Service dog comforts Vietnam Veteran after surgery


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When we are sad or sick there really isn’t a replacement for friends and family. VA hospitals provide the best care anywhere, but during a hospital stay loved ones are an important part of the healing process.

Vietnam Veteran Robert Brown was recently in the surgical intensive care unit at the Charles George VA Medical Center in Asheville recovering from surgery. While the Candler, North Carolina, native was recovering one of his most important loved ones was allowed to visit him in the hospital, his service dog Amy.

Amy is a seven-year-old golden retriever that has been with Brown for six years. According to Brown, Amy is considered a medical alert service dog. She helps with mobility and retrieving items. She also wakes him up if he is having nightmares by licking his face or scratching the door to his room.

“She takes a lot off my mind, she does so much for me. I just reach down and start rubbing her and all of the anxiety just seems to go away,” said Brown.

Brown served with the 25th Infantry Division and the 196th Light Infantry in Vietnam. His war time experiences had a lasting effect on him that later led to difficulties in his personal life. Brown says getting a service dog really helped him heal and resume a more normal life.

Amy is truly a friend to Brown, but it’s business first for both. Brown takes Amy’s status as a service dog seriously and is quick to point out the distinctions between a service dog and a normal pet. Attached to Amy’s harness is an ID card that make’s Amy’s status as a service dog official.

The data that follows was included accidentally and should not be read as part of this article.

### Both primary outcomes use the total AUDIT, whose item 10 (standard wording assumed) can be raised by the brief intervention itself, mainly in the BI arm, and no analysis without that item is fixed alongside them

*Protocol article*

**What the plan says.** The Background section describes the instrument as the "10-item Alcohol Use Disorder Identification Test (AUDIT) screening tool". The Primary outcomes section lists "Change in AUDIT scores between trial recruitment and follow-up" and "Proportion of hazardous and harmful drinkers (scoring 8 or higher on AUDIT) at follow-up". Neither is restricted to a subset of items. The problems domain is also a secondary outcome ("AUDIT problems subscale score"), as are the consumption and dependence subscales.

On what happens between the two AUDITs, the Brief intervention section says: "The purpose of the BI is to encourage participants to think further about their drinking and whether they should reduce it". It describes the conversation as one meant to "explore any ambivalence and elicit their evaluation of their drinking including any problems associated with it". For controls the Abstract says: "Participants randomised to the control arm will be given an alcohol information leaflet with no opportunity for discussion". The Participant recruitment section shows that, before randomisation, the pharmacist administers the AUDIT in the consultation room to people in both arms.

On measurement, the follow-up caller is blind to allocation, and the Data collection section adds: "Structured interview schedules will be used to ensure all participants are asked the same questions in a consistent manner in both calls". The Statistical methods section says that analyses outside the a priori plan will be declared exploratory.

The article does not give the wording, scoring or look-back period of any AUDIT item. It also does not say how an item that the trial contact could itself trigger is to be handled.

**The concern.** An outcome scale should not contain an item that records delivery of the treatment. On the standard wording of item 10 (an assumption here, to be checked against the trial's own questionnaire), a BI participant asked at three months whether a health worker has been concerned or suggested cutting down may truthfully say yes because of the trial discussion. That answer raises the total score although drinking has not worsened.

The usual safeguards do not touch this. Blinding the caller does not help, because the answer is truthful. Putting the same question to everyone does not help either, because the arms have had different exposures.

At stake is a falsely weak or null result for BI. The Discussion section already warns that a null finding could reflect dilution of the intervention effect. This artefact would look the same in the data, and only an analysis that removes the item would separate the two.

Amy had to complete rigorous training to attain her certification and once a year Brown and Amy must recertify by completing an official test to make sure Amy is maintaining her skills. They also go for periodic refresher training just to stay sharp on their skills.

Service dogs must be part of treatment plan

According to VA regulation and VHA policy, service dogs may visit or stay with inpatients if it is approved by the handler’s care providers and must be documented as part of the handler’s treatment plan. VA’s policy mirrors the Americans with Disabilities Act that covers service dogs in the private sector.

“There is a lot of evidence in literature that service dogs help reduce pain and anxiety and the need for medications,” said Russel Coggins, an Asheville VA registered nurse. “Just looking at the Veteran, his face completely changed when his wife brought the dog in.”

“Their bond is mutual, it’s not just for Robert’s benefit but also Amy’s,” said Brown’s wife, Cindy. “Amy was anxious too not having Daddy around.”

It’s obvious that Amy is a true professional. During her visit she was quiet and nearly motionless. She was completely calm but always kept one eye on Brown to see if there was anything he needed. Her high level of training was obvious.

Brown said he was grateful that Amy could spend some time with him during his recovery. He also said it’s important that more people are informed about what it takes for a dog to become certified and how important it is that service dogs are accommodated wherever a handler may need to go whether it’s a fast food restaurant or the emergency room.